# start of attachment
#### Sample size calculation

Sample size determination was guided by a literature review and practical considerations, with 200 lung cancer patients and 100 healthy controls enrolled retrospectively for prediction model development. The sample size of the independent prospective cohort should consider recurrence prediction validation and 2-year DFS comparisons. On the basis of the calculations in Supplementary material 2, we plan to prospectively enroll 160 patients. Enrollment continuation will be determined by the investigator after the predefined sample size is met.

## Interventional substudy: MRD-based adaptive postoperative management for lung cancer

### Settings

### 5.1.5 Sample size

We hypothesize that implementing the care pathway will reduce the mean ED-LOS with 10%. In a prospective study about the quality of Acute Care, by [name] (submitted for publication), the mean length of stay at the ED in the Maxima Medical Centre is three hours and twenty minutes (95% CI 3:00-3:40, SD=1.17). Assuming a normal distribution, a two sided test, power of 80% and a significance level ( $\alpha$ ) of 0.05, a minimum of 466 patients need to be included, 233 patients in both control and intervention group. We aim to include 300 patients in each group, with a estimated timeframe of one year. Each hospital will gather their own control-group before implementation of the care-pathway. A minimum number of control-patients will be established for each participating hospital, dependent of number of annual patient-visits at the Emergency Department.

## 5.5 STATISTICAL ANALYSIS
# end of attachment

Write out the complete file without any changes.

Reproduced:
#### Sample size calculation

Sample size determination was guided by a literature review and practical considerations, with 200 lung cancer patients and 100 healthy controls enrolled retrospectively for prediction model development. The sample size of the independent prospective cohort should consider recurrence prediction validation and 2-year DFS comparisons. On the basis of the calculations in Supplementary material 2, we plan to prospectively enroll 160 patients. Enrollment continuation will be determined by the investigator after the predefined sample size is met.

## Interventional substudy: MRD-based adaptive postoperative management for lung cancer

### Settings

### 5.1.5 Sample size

We hypothesize that implementing the care pathway will reduce the mean ED-LOS with 10%. In a prospective study about the quality of Acute Care, by [name] (submitted for publication), the mean length of stay at the ED in the Maxima Medical Centre is three hours and twenty minutes (95% CI 3:00-3:40, SD=1.17). Assuming a normal distribution, a two sided test, power of 80% and a significance level ( $\alpha$ ) of 0.05, a minimum of 466 patients need to be included, 233 patients in both control and intervention group. We aim to include 300 patients in each group, with a estimated timeframe of one year. Each hospital will gather their own control-group before implementation of the care-pathway. A minimum number of control-patients will be established for each participating hospital, dependent of number of annual patient-visits at the Emergency Department.

## 5.5 STATISTICAL ANALYSIS